NEW DELHI: The Supreme Court today directed the Tamil Nadu government to prevent any agitation over the NEET examination issue in the state where protests have intensified after the suicide of a Dalit medical aspirant.
The court also directed the government to prosecute under appropriate law anyone indulging in any activity that creates law and order problem and stalls normal life in the state.
A bench headed by Chief Justice Dipak Misra said every citizen of the country has a fundamental right to peacefully protest and demonstrate but they cannot cause a situation that results in violence and paralyses the law and order situation.
"As an interim measure, it is directed that it shall be the obligation of the chief secretary, government of Tamil Nadu and the principal secretary, ministry of home, government of Tamil Nadu, to ensure that law and order is maintained throughout the state in the wake of the present situation in respect of the NEET examination," the bench, also comprising Justices A M Khanwilkar and D Y Chandrachud, said.
"The chief secretary shall see to it that anyone involved in any kind of 'bandh' or activity that disrupts the normal life and detrimentally affects law and order in the state of Tamil Nadu, shall be booked under the appropriate law," the top court said.
The court also issued notices to the chief secretary and the principal secretary seeking their response on a plea seeking a direction to Tamil Nadu government to maintain law and order and ensure that protests over the death of 17-year- old girl S Anitha do not disrupt normal life.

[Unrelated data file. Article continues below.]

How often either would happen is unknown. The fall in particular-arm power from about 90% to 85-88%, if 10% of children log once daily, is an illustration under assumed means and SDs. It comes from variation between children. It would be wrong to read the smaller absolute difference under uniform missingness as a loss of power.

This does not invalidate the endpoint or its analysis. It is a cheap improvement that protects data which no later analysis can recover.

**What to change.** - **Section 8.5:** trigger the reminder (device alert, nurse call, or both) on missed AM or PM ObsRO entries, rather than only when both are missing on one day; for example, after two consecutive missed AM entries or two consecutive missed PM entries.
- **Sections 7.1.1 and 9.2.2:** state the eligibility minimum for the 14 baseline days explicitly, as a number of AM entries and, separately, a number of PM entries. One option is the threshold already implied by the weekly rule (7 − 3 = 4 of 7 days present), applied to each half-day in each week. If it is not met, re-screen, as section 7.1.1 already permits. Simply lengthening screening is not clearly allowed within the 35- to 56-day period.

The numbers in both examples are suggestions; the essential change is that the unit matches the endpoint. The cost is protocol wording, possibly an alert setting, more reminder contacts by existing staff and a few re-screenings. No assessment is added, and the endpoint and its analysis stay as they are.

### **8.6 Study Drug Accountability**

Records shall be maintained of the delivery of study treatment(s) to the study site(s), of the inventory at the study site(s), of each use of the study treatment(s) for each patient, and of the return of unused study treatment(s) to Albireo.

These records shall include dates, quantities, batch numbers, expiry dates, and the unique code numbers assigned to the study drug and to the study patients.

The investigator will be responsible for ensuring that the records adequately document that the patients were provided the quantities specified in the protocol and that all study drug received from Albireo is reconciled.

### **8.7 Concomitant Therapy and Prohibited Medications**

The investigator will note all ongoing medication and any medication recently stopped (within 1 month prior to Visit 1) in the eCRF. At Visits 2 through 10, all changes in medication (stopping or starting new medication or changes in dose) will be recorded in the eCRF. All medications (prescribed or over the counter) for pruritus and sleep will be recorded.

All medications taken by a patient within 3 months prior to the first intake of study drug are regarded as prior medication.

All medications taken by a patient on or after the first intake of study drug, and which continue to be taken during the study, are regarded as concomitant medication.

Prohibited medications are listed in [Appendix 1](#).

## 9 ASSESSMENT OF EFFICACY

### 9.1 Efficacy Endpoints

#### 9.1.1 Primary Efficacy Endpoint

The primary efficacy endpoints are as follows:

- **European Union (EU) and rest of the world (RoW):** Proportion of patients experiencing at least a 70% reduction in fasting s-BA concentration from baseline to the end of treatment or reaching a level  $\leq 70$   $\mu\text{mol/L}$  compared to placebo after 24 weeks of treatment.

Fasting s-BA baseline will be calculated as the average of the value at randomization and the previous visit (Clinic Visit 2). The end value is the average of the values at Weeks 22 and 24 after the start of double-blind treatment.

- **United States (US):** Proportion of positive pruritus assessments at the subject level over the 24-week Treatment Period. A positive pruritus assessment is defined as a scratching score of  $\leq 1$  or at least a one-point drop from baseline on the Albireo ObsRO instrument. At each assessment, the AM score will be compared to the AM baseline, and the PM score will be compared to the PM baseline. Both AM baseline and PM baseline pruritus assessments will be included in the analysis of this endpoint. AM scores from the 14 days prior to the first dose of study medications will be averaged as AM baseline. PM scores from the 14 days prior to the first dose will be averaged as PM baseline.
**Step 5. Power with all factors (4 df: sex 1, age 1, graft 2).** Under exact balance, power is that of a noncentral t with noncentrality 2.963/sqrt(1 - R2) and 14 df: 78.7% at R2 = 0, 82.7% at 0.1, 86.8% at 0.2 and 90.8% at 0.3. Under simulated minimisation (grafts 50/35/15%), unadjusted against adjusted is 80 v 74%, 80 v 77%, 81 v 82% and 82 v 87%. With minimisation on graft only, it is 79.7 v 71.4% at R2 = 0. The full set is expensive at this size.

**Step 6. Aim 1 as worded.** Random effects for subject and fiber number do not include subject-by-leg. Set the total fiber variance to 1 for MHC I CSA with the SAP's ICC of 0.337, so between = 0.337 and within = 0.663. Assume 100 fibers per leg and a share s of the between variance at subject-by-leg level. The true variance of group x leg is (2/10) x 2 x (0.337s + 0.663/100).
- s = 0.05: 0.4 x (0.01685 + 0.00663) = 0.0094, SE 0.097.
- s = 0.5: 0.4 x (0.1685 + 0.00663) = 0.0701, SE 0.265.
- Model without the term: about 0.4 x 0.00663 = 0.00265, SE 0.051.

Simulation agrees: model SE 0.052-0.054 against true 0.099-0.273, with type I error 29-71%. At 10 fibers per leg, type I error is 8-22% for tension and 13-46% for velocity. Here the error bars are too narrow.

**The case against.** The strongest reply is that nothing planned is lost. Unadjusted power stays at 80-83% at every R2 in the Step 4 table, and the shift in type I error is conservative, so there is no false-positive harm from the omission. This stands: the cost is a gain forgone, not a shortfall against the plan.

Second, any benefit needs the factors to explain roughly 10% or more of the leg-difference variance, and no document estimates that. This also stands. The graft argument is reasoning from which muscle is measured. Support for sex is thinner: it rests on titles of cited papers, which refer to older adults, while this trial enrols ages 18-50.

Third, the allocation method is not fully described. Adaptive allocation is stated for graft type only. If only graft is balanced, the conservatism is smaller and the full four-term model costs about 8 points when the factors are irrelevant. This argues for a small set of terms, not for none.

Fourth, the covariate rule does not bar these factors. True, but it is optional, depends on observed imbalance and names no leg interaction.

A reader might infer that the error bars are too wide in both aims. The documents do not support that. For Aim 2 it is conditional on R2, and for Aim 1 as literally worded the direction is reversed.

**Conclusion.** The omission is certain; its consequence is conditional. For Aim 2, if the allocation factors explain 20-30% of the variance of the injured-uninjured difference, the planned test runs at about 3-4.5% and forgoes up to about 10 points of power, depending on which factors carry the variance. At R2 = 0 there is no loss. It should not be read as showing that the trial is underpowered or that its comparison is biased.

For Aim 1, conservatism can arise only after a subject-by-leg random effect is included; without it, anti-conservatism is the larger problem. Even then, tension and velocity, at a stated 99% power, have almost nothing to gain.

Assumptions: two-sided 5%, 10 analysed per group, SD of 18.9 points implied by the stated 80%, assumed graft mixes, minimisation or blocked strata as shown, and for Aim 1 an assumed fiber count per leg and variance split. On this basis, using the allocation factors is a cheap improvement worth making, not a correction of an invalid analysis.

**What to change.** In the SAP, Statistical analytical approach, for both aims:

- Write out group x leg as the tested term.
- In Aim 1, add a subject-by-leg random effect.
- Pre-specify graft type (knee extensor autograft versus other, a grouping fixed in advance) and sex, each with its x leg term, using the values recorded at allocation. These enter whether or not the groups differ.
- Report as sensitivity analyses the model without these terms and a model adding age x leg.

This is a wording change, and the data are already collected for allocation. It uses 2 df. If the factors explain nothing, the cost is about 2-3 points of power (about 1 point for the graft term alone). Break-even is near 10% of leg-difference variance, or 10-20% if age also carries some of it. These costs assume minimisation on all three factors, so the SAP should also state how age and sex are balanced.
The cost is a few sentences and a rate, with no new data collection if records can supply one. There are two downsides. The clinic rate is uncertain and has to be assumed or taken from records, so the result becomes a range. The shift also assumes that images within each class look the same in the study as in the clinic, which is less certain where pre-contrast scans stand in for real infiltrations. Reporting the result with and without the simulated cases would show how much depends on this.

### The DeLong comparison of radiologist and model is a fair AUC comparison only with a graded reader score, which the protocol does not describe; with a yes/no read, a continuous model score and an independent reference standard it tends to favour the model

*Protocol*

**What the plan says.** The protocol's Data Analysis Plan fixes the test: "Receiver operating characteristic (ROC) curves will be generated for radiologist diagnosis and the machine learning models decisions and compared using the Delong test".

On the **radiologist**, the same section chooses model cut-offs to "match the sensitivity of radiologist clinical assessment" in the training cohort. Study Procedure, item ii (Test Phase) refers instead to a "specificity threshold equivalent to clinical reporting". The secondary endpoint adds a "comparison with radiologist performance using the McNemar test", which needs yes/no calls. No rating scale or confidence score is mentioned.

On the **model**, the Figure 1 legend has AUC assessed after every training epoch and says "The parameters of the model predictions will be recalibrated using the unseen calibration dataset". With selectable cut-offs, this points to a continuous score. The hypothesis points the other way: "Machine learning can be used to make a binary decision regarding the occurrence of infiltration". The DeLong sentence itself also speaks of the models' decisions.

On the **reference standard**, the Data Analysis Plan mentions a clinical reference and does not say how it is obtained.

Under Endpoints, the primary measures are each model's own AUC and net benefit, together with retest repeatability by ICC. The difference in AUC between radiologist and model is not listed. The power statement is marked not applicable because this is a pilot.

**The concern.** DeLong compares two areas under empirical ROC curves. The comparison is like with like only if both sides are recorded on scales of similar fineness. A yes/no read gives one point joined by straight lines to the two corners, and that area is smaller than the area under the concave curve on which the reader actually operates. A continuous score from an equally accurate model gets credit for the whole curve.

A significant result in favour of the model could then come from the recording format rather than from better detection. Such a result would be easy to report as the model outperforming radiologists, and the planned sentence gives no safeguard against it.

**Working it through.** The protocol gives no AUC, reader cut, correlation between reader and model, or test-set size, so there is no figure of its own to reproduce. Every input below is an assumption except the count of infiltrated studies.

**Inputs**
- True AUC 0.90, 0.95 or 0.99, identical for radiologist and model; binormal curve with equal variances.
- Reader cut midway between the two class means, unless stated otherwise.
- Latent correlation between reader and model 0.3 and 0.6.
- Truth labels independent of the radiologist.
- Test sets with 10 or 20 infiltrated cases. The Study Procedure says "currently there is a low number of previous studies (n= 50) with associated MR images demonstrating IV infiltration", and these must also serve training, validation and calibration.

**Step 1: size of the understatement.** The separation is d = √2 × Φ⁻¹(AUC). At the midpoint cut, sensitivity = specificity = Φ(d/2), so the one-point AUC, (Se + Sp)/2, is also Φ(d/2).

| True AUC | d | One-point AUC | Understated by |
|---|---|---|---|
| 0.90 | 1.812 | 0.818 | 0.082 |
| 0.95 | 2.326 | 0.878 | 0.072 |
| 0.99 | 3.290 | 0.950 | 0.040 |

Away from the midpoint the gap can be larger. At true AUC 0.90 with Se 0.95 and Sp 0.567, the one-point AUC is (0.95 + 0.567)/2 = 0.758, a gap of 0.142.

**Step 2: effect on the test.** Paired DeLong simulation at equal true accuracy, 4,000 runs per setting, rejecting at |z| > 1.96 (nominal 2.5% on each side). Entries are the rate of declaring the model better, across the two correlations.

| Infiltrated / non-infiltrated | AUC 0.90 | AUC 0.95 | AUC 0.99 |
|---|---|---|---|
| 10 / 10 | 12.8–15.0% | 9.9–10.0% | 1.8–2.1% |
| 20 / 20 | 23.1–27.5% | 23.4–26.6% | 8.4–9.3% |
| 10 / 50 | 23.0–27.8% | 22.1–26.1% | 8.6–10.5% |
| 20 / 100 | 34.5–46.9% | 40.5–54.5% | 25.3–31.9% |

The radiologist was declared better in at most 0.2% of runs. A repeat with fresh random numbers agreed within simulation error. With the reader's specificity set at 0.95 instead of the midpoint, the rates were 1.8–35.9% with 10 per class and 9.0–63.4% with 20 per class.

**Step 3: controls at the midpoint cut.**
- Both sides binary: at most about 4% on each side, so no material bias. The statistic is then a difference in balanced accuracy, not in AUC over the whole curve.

The bench observed that National Eligibility and Entrance Test (NEET) has already been upheld by the apex court.
"We may clearly state here that a peaceful protest or criticism or dissent is different from creation of a law and order situation. Every citizen of this country has a fundamental right to peacefully protest and demonstrate, but not to cause a situation that results in violence and paralyses the law and order situation," the order said.
Anitha had committed suicide on September 1, a week after the top court ruled that medical college admissions in Tamil Nadu will be based on the national admission test.
The apex court directed that a copy of the petition be served to the standing counsel for Tamil Nadu and fixed the matter for further hearing on September 18.
During the hearing, advocate G S Mani, a petitioner in the case, told the bench that protests and agitations were being carried out by political parties and individuals over the NEET examination and the state should be asked to maintain law and order.
Referring to the apex court order, he said the court has already held that medical college admissions in Tamil Nadu would be based on NEET and the state was under obligation to ensure that normal life of the citizens was not disrupted due to these agitations and protests.
Mani said that due to the agitations and rail and road blockages, normal life of citizens has been jeopardised and people were facing immense difficulty due to this.
He also claimed that political parties and individuals cannot be allowed to hold protests against the order passed by the apex court in NEET matter.
He argued that neither the political parties, nor any group or any individual can take law into his own hands and obstruct the movement of vehicles or people at large by creating a law and order situation.
The suicide of the girl has led to widespread protests in Tamil Nadu with many protestors being detained. The petitioner has also sought a judicial inquiry into the suicide.